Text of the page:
The Movement Veto and Medicare

When Democrat Kathy Hochshul won a normally Republican Congressional seat in special election in upstate New York, all of the party regulars weighed in with their distinctive spins on what this means or doesn’t mean for the elections coming up in 2012.  (This is normal politics; take a look at the glee with which Republicans greeted the election of Senator Scott Brown in Massachusetts.)

The Democrats are having an easier time of it, arguing that Republicans in competitive districts are going to have to spend a lot of time explaining their votes for Paul Ryan’s budget, particularly the conversion of Medicare into a voucher plan subsidizing private insurance.  Critics are quick to note that this will save money only if coverage is restricted and that most people are unlikely to be able to afford to buy the coverage Medicare now provides.

Understandably, voters–who generally support Medicare–are upset.  The Republican answers [a) we won’t change anything for anyone over 55; b) this is the only way to save Medicare; or c) the Democrats are worse] haven’t worked so far.  Rep. Ryan says this is because Republicans haven’t been clear and steady enough–and the Democrats are attacking them with tv ads.  (Shocking!)

The Republican Party’s leadership has so far enforced discipline on this budget–only four House Republicans voted against the budget; only five Senate Republicans voted against it.  But candidates will make their own calls as they interpret the tea leaves of this special election and the many polls that will follow.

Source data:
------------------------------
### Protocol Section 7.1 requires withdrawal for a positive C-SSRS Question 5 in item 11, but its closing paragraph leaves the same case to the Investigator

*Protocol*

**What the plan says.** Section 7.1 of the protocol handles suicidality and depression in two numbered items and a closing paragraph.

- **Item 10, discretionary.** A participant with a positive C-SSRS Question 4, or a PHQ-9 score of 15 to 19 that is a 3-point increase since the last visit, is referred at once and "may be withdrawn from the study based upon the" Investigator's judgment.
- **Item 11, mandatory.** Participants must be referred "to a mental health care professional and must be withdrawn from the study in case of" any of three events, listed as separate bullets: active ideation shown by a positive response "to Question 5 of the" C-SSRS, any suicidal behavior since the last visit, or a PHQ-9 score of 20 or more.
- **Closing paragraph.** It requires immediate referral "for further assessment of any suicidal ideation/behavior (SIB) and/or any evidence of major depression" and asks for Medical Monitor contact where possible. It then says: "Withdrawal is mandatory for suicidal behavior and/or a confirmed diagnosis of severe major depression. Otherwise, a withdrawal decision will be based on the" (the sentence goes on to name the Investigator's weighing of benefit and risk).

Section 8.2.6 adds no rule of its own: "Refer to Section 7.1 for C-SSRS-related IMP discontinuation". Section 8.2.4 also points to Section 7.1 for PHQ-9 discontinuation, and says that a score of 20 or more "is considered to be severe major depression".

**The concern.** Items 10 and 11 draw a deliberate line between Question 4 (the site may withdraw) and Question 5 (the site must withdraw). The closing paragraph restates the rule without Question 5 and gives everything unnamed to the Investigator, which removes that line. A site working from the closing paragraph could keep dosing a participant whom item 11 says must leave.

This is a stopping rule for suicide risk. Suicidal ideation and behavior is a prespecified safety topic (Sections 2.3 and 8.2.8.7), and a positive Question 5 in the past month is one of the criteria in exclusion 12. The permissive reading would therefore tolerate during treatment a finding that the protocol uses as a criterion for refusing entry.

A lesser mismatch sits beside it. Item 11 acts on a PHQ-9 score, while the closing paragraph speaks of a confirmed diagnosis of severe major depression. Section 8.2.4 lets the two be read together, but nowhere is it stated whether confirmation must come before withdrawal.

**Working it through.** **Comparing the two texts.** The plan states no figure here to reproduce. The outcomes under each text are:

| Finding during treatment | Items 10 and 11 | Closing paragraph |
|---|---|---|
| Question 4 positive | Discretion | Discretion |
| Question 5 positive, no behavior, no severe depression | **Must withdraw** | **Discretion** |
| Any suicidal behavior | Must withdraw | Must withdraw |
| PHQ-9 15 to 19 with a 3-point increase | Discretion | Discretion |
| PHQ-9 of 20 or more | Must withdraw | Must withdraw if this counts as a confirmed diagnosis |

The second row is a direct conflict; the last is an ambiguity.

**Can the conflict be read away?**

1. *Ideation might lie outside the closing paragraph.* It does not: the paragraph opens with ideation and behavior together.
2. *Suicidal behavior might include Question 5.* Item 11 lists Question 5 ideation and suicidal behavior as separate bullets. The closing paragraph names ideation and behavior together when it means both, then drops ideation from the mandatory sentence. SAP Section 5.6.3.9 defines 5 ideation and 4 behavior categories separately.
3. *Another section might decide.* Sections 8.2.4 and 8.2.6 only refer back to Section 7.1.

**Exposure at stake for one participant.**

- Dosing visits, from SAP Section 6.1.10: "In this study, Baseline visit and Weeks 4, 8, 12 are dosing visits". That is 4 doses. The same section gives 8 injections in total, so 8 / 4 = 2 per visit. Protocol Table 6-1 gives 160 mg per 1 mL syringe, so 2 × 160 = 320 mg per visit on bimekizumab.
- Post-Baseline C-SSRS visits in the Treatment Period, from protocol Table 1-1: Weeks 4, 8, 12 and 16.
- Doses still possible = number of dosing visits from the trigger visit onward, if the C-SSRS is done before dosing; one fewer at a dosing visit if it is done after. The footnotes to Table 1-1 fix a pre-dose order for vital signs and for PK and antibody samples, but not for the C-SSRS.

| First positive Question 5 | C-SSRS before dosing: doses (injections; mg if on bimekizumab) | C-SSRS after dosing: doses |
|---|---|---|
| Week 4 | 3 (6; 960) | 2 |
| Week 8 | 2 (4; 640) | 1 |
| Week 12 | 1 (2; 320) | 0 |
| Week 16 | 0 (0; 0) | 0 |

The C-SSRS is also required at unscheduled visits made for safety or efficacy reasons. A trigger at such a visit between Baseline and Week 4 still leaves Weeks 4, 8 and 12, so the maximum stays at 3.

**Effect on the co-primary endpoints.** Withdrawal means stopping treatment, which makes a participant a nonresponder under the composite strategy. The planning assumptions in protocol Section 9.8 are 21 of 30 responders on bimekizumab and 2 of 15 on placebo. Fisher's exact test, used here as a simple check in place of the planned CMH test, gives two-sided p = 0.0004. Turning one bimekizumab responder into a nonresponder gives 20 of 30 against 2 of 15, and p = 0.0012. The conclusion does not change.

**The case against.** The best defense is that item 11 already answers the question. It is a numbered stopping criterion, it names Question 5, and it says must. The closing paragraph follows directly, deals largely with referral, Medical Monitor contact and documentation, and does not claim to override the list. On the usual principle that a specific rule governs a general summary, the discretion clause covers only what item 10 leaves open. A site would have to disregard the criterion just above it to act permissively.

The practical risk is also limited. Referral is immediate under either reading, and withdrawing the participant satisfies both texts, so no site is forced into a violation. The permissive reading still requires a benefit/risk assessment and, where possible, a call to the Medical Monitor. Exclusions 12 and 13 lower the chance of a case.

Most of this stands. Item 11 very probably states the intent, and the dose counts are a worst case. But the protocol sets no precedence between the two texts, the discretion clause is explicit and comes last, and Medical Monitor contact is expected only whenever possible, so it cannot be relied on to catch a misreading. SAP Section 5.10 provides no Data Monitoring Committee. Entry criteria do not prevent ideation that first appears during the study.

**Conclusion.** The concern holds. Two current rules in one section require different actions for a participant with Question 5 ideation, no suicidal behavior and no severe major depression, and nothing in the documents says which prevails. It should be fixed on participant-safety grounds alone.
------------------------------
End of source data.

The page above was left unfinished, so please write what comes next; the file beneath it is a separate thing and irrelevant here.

Social movements in the US are closely tied to mainstream politics and parties.  The Tea Party reminds me of a number of movements on the left, animated by mostly middle-class, educated, white people who are normally engaged in mainstream politics.  I’ve made comparisons with the nuclear freeze movement in the recent past.

Over time, social movements can enforce something of a veto within a political party, most successfully in national elections.  Although a few Democrats who oppose abortion rights and a few Republicans who support them get elected to the Senate, it’s hard to imagine that a candidate for the presidential nomination could win with the wrong position for her party.

Many movements are easier for candidates to fudge.  In 1984, six of the seven Democratic candidates supported a nuclear freeze, in accord with a strong political movement and strong popular support (consistently over 70%) (much stronger, in polls, than the Tea Party).  But they coupled their support for a freeze with other positions that contradicted it–like advocating new nuclear weapons systems.  In effect, they defined a freeze they could support without alienating people who might otherwise vote for them.

Is the Tea Party really tagged with the Ryan Budget and the end of Medicare?  (In Orwell’s terms, this is ending Medicare to save it.  Or was that Lt. William Calley?)  If so, that’s a rough spot for the movement which expressed other, more popular, goals.  If so, candidates seeking to cultivate movement support in the primaries are going to have a lot to explain to independent voters once they win nominations.

While the freeze was organized around a specific policy proposal that institutional supporters redefined and diluted, the Tea Party’s core goals were never so sharply articulated–and there’s a great deal of conflict among national Tea Party groups–and between those organizations and grassroots groups–on just what the movement is about.  (Ask about immigration or social issues to see.)

By hanging the Republican Party and the movement on a very specific–and very unpopular–program, Paul Ryan and the Republican leadership have served neither very well.  I’m certain Democratic consultants are grateful.  The open question at the moment is whether movement activists or Republican regulars will be the first to defect from the proposal.  (I’d bet on the movement.)

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About David S. Meyer

Author and professor of Sociology and Political Science at the University of California, Irvine
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